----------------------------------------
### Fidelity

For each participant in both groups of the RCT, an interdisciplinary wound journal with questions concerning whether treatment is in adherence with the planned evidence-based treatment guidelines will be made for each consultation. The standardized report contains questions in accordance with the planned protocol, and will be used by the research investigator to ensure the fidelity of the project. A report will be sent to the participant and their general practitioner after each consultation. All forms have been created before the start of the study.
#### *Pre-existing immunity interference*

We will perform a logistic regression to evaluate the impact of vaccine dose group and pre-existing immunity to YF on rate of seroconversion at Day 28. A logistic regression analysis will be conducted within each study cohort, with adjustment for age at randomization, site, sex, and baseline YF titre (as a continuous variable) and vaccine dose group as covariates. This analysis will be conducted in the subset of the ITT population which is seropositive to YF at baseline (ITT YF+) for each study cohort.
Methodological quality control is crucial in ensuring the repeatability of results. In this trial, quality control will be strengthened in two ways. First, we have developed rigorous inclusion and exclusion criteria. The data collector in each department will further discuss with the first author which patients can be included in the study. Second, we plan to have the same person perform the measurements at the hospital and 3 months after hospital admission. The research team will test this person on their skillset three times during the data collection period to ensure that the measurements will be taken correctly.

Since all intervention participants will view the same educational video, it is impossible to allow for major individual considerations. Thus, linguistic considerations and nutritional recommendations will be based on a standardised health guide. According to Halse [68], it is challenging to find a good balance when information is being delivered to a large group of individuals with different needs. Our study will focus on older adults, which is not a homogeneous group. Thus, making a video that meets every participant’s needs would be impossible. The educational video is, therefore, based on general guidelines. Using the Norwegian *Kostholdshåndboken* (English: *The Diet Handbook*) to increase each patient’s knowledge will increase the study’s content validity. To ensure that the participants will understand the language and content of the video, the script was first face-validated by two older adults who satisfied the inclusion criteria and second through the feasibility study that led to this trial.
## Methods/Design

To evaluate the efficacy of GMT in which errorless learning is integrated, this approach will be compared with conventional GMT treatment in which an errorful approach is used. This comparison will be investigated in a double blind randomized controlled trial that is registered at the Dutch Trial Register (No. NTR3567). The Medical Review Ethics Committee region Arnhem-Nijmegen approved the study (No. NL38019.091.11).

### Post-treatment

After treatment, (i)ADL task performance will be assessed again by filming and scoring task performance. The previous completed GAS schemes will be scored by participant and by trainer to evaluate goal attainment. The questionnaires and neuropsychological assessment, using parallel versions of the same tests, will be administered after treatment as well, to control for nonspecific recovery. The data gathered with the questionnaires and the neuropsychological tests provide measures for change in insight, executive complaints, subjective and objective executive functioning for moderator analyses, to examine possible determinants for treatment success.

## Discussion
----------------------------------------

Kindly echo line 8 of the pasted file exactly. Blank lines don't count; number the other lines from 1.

To evaluate the efficacy of GMT in which errorless learning is integrated, this approach will be compared with conventional GMT treatment in which an errorful approach is used. This comparison will be investigated in a double blind randomized controlled trial that is registered at the Dutch Trial Register (No. NTR3567). The Medical Review Ethics Committee region Arnhem-Nijmegen approved the study (No. NL38019.091.11).